Last week, we published a blog that discussed why sports-related concussions are a major public health crisis. Concussions are linked to an increased risk of Alzheimer’s disease, chronic traumatic encephalopathy (CTE) and ALS (also called Lou Gehrig’s disease). These three conditions are neurodegenerative, meaning that they cause a gradual loss of brain function. However, neurodegenerative diseases can take years to develop. Concussions can also lead to serious health conditions that develop right away. Concussions may also lead to second-impact syndrome, a rare but often fatal condition.
Second-impact syndrome is a type of brain swelling that can occur after a person receives two concussions within a short period of time. There are several high-profile cases where high school athletes have died from this condition. Yet, second-impact syndrome still does not receive the attention from the public that it deserves.
One of the more famous instances of second-impact syndrome occurred in Colorado more than a decade ago. In 2004, 15-year-old Jake Snakenberg collapsed and died while playing a football game against an opposing school. Jake had suffered a concussion one week before collapsing on the field. He suffered a second one during the game, which cause his brain to bleed and swell.
There are also cases of second-impact syndrome where athletes survived. In 2006, middle school football player Zackery Lystedt suffered a concussion during a game. Instead of sitting the rest of the game out, Zackery returned to the field. Moments later, he took another blow and collapsed. Zackery was airlifted to the hospital, where doctors performed surgery to reduce brain swelling. However, Zackery suffered severe brain damage and spent months in the hospital. He still lives with the effects of this brain injury. Washington passed the Lystedt Law, a return-to-play law, to prevent future instances of second impact syndrome in the state.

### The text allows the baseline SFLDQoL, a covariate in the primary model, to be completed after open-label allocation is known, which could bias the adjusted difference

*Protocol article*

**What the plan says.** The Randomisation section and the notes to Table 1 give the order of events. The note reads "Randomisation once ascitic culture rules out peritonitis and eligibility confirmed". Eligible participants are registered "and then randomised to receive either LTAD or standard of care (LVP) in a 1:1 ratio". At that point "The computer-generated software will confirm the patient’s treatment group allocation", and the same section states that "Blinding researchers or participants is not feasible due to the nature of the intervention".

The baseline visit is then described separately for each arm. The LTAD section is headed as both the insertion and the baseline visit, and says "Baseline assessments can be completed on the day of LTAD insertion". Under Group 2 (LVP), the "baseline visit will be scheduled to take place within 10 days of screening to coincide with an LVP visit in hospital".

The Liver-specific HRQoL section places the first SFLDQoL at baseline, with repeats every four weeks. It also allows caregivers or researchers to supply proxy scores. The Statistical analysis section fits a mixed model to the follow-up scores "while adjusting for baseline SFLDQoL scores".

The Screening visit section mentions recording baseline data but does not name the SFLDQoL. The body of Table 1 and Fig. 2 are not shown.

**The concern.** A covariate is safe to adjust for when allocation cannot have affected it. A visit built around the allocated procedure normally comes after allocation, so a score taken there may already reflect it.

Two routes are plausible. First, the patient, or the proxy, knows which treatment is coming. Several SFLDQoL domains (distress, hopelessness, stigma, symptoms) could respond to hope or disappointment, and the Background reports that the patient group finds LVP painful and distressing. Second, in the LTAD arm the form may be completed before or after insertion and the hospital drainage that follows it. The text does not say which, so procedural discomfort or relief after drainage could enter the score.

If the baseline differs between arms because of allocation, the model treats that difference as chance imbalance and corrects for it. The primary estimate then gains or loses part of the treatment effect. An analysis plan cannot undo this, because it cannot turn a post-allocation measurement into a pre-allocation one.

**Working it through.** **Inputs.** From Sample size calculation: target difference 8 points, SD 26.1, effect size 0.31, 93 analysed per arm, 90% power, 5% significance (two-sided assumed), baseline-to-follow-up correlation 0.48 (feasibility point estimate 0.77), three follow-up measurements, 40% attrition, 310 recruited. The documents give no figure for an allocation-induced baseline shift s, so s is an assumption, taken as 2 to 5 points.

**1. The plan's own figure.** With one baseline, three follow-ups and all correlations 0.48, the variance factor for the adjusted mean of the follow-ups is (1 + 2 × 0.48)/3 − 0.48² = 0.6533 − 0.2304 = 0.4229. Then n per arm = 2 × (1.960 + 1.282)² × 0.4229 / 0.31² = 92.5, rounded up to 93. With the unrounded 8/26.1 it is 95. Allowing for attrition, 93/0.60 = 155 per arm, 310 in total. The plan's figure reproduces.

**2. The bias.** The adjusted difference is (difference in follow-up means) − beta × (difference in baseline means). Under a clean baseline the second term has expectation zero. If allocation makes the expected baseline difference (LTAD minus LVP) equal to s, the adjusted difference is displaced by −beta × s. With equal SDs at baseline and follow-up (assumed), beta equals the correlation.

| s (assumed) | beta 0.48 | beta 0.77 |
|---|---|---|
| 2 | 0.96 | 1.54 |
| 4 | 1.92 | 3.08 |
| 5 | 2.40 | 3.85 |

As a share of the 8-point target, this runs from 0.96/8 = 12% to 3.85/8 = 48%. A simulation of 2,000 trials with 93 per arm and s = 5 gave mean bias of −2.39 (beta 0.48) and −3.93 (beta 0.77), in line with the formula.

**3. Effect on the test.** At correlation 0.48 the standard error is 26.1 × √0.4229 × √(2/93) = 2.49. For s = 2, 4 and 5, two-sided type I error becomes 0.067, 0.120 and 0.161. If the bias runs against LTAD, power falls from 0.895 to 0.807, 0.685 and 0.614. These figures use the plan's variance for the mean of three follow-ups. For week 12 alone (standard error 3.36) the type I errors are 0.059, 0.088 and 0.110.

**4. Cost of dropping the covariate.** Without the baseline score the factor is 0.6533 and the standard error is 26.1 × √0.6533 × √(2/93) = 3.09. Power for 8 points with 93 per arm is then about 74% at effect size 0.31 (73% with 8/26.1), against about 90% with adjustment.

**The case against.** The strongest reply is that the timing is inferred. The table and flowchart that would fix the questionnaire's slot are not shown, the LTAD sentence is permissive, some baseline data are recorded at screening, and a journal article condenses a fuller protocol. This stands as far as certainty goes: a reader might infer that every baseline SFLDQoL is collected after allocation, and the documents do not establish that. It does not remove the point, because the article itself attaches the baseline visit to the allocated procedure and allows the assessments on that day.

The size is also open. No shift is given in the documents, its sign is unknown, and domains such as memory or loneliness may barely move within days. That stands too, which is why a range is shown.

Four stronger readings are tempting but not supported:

Why Do We Need Return-to-Play Laws?
According to the Centers for Disease Control (CDC), return-to-play laws have been passed in all 50 states. The Gfeller-Waller Concussion Awareness Act is North Carolina’s “return-to-play” law. Although these laws vary by state, they typically require coaches and athletic directors to undergo training so they can recognize concussion symptoms. Student athletes can be pulled from the field after concussion symptoms are recognized. Return-to-play laws typically have language the stipulates when and under what conditions athletes can return to their sports.
Without these laws, we would continue to have an increased number of incidents involving second-impact syndrome. If your child suffered a serious or fatal brain injury playing a contact sport, then it is possible the school was not in compliance with the North Carolina’s return-to-play law. You should contact an attorney to discuss options for pursuing legal action.
At Riddle & Brantley, LLP, Justice Counts.